As much as the people in this administration — and those who populate the Senate committees of jurisdiction — may try to deny it, the vitality of these sectors is not a function of their brilliant ideas, regulations or laws. It is a function of individual risk-takers.
The attempts by the governing elite to circumscribe the downside of this risk-taking through massive regulation or to mute the upside of this risk-taking through an excessive tax burden does not accomplish the goal of making the system strong, safer and fairer. It has the exact opposite effect.
If, in a market economy, you suffocate the ability to take risk, you do not produce a better atmosphere for jobs and expansion. Rather, you create an atmosphere for mindless muddling and water treading.
Risk is the essence of what drives a market economy forward. The government role is to mitigate it in cases where it could threaten the entire system. But it is not the government’s proper role to oppose and crush it as a force for economic growth because it is seen as violating rules of social concern.
It is ironic that these social tests are laid out by folks who have chosen for themselves the insular path of government participation rather then being willing to subject themselves to the risk of failure and need for effort inherent in participating in the private sector.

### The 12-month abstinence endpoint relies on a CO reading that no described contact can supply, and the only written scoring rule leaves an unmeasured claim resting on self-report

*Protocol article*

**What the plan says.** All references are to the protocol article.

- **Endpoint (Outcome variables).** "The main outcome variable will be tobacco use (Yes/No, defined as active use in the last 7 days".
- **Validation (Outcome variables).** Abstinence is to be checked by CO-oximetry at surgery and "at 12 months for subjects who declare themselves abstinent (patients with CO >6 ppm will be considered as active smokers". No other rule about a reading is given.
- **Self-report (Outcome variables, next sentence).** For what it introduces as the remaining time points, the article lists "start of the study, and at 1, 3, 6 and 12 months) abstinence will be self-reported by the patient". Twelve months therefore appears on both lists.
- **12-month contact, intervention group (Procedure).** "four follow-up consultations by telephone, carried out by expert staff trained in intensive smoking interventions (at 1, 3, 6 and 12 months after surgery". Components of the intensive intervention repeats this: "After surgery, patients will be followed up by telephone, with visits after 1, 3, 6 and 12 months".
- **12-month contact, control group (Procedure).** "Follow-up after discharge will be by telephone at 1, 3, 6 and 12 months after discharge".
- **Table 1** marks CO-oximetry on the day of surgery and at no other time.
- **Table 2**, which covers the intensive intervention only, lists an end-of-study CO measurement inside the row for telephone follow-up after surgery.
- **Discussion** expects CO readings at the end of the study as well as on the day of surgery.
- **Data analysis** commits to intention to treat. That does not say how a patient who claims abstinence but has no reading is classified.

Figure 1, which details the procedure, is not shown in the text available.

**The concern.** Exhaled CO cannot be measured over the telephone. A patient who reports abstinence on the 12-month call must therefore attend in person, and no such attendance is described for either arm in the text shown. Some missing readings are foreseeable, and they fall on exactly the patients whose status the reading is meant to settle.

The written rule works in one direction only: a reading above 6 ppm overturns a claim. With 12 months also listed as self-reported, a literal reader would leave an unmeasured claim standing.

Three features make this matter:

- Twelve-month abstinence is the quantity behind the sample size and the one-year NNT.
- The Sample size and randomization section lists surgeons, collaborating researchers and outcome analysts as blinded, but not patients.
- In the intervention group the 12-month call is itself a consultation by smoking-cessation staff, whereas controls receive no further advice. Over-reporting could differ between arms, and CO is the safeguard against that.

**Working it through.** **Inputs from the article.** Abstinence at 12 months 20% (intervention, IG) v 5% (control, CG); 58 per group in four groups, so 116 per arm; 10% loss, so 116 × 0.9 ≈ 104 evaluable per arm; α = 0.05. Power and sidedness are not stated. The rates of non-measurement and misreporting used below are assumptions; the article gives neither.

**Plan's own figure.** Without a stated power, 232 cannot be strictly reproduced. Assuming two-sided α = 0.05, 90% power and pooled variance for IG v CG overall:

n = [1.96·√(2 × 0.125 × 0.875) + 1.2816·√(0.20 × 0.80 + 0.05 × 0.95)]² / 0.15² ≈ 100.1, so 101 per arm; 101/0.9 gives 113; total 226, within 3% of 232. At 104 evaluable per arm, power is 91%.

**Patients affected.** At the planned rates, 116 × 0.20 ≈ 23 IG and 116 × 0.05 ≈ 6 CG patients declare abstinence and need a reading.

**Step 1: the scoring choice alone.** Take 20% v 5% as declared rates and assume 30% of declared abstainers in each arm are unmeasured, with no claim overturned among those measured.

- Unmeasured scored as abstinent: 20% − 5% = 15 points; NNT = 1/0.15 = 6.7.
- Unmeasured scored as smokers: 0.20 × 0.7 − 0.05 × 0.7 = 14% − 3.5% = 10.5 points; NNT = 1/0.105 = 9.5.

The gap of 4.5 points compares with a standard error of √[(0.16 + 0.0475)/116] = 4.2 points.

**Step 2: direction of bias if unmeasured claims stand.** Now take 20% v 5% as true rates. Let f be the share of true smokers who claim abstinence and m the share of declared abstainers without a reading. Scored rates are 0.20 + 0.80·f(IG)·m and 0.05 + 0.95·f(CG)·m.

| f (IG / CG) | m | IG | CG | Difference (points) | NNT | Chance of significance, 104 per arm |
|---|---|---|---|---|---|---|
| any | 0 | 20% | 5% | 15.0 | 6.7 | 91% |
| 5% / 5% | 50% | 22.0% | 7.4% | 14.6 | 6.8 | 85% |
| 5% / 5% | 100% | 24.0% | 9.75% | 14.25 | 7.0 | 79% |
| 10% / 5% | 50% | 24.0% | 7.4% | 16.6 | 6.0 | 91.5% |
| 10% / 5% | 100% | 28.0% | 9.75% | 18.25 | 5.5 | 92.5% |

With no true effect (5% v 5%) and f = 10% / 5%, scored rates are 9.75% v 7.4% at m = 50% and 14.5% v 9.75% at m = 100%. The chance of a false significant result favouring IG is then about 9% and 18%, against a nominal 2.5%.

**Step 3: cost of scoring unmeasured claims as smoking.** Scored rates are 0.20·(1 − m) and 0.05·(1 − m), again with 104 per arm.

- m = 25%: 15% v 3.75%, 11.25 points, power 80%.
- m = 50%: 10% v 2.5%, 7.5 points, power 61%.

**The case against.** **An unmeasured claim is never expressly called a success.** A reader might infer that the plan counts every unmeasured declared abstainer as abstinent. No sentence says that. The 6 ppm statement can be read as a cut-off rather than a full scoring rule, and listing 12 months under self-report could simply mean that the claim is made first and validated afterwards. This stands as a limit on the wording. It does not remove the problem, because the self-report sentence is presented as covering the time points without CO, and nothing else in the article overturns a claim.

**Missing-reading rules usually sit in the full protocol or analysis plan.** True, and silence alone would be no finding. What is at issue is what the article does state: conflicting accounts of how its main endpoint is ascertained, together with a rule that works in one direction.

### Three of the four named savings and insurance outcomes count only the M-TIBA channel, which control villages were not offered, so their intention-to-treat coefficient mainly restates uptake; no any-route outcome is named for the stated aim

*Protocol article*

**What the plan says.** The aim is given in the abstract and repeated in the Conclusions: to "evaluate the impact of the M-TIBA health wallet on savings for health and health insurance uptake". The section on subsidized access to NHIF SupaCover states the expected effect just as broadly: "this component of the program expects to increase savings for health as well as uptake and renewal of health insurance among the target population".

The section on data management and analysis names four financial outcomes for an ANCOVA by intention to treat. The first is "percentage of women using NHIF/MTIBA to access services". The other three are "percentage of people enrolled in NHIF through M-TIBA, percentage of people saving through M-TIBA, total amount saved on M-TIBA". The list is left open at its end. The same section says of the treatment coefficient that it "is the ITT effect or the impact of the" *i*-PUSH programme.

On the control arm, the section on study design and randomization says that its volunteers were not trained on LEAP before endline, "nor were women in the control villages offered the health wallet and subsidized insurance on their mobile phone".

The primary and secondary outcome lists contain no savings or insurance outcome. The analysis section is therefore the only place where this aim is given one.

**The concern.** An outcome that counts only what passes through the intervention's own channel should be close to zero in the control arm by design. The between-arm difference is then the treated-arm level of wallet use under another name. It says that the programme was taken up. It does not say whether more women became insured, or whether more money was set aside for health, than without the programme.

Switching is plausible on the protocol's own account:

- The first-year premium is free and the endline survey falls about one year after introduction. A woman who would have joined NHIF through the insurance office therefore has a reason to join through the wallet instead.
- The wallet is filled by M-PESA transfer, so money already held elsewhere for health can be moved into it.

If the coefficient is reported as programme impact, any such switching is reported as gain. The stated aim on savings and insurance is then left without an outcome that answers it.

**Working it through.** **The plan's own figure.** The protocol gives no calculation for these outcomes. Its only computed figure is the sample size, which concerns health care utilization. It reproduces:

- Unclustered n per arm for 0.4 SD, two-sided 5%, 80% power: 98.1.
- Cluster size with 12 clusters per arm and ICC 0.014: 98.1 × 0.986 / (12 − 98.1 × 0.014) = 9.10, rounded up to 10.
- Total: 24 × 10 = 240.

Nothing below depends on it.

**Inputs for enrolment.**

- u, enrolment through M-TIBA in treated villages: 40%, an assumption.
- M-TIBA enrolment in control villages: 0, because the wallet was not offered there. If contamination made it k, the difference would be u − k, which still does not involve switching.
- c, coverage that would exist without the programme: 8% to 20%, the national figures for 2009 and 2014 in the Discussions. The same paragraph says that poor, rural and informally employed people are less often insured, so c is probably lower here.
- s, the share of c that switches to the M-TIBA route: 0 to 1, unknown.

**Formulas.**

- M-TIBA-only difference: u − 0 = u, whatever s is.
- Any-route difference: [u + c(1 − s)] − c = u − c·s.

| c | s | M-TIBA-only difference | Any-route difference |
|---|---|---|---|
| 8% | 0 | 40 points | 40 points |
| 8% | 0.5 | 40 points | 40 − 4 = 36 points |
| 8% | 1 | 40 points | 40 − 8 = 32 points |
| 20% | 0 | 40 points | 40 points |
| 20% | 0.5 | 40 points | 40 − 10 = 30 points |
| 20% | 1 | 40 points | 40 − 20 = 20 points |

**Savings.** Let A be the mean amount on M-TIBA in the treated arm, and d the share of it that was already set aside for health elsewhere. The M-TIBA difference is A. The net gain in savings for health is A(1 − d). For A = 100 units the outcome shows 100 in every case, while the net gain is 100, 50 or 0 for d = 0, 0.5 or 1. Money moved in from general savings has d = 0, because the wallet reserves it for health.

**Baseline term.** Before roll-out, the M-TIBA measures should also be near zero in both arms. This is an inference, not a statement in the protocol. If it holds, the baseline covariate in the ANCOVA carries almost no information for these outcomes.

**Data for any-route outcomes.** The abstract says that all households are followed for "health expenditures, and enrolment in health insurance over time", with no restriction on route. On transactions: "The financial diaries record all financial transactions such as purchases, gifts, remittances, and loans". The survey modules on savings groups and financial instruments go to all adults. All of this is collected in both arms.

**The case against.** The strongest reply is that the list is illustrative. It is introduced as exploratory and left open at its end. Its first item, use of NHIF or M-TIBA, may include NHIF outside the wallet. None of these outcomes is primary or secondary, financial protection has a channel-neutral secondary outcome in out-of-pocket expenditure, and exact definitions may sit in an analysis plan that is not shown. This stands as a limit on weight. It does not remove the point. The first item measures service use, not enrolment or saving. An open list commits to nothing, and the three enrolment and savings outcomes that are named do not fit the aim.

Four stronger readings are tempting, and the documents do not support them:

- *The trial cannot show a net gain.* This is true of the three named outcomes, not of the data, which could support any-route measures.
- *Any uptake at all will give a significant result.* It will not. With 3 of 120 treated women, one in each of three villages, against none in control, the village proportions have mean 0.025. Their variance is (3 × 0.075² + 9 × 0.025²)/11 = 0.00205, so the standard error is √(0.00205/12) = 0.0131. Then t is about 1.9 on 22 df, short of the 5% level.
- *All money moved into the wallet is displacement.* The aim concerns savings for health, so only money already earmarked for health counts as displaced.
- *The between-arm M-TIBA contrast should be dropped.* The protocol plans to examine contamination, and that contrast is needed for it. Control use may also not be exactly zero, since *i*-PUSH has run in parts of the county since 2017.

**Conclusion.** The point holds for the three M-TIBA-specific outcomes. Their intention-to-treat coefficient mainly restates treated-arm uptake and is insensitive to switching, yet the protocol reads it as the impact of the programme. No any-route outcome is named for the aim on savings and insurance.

Put bluntly, market economies and the risk-takers they require are anathema to this administration and its followers in Congress.
The governing class would much prefer to control the activities of the many, while purporting to be protecting them from themselves. This is a large part of the answer to a question that many ask: Why are we still in an economic “malaise,” to use the language of the left from the late 1970s.
Economic activity and growth do not arrive deus ex machina or from well-intentioned government excess.
If you have an atmosphere where people are not encouraged to invest their capital, where there is rampant uncertainty as to how far the government will go in stifling enterprise through regulations or reducing returns through taxation, then you do not get the risk-takers stepping up.
You do not get robust economic growth.
You do not get jobs.
In the end, the things these well-intentioned people who govern say they want for those they see as their charges will not be realized.
Governments do not create prosperity. People who believe in themselves and their dreams, and who are willing to take risks to realize them, do.
Judd Gregg is a former governor and three-term senator from New Hampshire who served as chairman and ranking member of the Senate Budget Committee. He is the CEO of SIFMA, a financial industry lobbying group.